To James Madison
Philadelphia. Jan. 16. 1799.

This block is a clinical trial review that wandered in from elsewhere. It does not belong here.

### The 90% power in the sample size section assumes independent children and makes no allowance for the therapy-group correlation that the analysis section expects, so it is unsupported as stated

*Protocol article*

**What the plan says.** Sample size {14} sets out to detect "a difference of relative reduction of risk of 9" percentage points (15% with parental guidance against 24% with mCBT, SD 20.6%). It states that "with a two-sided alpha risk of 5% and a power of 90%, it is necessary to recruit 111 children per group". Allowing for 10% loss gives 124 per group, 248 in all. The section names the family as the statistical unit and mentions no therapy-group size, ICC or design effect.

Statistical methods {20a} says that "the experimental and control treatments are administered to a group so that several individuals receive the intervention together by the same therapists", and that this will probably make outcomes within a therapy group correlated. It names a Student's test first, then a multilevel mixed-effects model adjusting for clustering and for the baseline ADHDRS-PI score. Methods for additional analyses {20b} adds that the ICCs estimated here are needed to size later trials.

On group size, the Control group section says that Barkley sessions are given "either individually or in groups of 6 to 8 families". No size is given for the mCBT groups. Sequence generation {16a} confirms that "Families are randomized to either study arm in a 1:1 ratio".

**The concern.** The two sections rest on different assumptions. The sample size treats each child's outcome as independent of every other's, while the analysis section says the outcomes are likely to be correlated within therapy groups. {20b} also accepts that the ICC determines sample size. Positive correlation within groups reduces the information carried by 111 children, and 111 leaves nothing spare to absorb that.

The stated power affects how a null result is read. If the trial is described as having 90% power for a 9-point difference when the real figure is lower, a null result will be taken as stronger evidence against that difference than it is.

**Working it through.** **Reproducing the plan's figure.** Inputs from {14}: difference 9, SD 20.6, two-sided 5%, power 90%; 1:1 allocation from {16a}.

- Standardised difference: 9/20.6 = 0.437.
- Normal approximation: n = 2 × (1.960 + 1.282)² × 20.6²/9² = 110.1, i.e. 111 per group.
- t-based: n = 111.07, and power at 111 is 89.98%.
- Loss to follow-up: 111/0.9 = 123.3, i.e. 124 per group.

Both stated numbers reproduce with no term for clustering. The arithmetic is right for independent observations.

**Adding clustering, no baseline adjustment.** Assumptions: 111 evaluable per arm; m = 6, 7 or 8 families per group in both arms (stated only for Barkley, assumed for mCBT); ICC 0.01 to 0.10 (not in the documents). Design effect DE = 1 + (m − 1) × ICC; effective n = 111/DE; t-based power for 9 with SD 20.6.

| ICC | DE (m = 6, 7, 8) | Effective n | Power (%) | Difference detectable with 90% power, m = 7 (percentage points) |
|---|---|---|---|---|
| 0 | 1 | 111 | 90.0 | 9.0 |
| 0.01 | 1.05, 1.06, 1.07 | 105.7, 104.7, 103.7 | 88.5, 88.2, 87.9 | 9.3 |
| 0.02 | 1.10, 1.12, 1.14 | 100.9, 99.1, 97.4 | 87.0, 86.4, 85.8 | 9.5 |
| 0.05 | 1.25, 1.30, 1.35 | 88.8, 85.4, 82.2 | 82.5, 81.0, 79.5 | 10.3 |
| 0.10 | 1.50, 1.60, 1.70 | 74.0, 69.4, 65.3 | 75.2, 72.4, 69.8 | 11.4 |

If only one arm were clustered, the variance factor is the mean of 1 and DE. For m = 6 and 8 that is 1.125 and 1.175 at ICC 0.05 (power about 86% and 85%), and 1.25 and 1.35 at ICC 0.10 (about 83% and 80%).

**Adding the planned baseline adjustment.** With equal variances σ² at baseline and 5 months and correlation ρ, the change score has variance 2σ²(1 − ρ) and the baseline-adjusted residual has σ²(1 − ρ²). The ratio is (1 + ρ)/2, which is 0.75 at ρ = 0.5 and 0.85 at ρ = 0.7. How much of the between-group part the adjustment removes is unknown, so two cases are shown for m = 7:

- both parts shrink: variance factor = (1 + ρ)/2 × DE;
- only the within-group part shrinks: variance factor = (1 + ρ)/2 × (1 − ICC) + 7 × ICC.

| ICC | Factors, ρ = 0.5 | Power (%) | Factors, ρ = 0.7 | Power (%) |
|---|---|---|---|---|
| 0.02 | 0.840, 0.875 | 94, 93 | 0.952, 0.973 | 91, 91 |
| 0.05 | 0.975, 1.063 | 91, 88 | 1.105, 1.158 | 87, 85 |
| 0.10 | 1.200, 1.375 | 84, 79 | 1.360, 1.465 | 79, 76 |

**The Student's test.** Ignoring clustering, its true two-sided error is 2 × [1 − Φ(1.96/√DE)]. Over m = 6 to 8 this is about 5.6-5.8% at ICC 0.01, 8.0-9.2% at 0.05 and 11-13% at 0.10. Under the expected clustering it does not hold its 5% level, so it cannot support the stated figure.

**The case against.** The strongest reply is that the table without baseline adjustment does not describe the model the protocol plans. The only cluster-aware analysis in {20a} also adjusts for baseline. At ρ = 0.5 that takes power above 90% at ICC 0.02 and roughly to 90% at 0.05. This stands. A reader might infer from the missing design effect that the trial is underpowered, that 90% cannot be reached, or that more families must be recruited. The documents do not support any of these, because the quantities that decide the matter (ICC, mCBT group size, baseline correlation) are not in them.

The forgery lately attempted to be plaid off by mr H. on the house of representatives, of a pretended memorial presented by Logan to the French government, has been so palpably exposed as to have thrown ridicule on the whole of the clamours they endeavored to raise as to that transaction. still however their majority will pass the bill. the real views in the importance they have given to Logan’s enterprize are mistaken by nobody. mr Gerry’s communications relative to his transactions after the departure of his collegues, tho’ he has now been returned 5. months, & they have been promised to the house 6. or 7. weeks, are still kept back. in the mean time the paper of this morning promises them from the Paris papers. it is said they leave not a possibility to doubt the sincerity & the anxiety of the French government to avoid the spectacle of a war with us. notwithstanding this is well understood, the army, & a great addition to our navy are steadily intended. a loan of 5. millions is opened at 8. per cent interest! in a rough way we may state future expences thus annually, Navy 5 ½ millions (exclusive of it’s outfit) army (14,000 men) 6 ½ millions, interest of national debt (I believe) about 4. millions, interest of the new loan 400,000. which with the expences of government will make an aggregate of about 18,000,000. all our taxes this year have brought in about 10 ½ millions, to which the direct tax will add 2. millions, leaving a deficit of between 5 & 6. millions. still no addition to the taxes will be ventured on at this session. it is pretty evident from the proceedings to get at the measure & number of windows in our houses that a tax on air & light is meditated, but I suppose not till the next session. the bankrupt bill was yesterday rejected by a majority of three. the determinations of the British commissioners under the treaty (who are 3. against 2. of ours) are so extravagant, that about 3. days ago ours protested & seceded. it was said yesterday they had come together again. the demands which will be allowed on the principles of the British majority will amount to from 15. to 20. millions of Dollars. it is not believed that our government will submit to it, & consequently that this must again become a subject of negociation. it is very evident the British are using that part of the treaty merely as a political engine.-notwithstanding the pretensions of the papers of the danger & destruction of Buonaparte, nothing of that is believed. it seems probable that he will establish himself in Egypt, and that that is, at present at least, his ultimate object. Ireland also is considered as more organised in her insurrection and stronger than she has been hitherto.-as yet no tobacco has come to this market. at New York the new tobo. is at 13. D. Georgia has sent on a greater quantity than had been imagined, and so improved in quality as to take place of that of Maryland & the Carolinas. it is at 11. D. while they are about 10. immense sums of money now go to Virginia. every stage is loaded. this is partly to pay for last year’s purchases, & partly for the new.-in a society of members between whom & yourself is great mutual esteem & respect, a most anxious desire is expressed that you would publish your debates of the Convention. that these measures of the army, navy & direct tax will bring about a revulsion of public sentiment is thought certain. & that the constitution will then recieve a different explanation. could those debates be ready to appear critically, their effect would be decisive. I beg of you to turn this subject in your mind. the arguments against it will be personal; those in favor of it moral; and something is required from you as a set-off against the sin of your retirement.-your favor of Dec. 29. came to hand Jan. 5. seal sound. I pray you always to examine the seals of mine to you, & the strength of the impression. the suspicions against the government on this subject are strong. I wrote you Jan. 5. accept for yourself & mrs Madison my affectionate salutations & Adieu.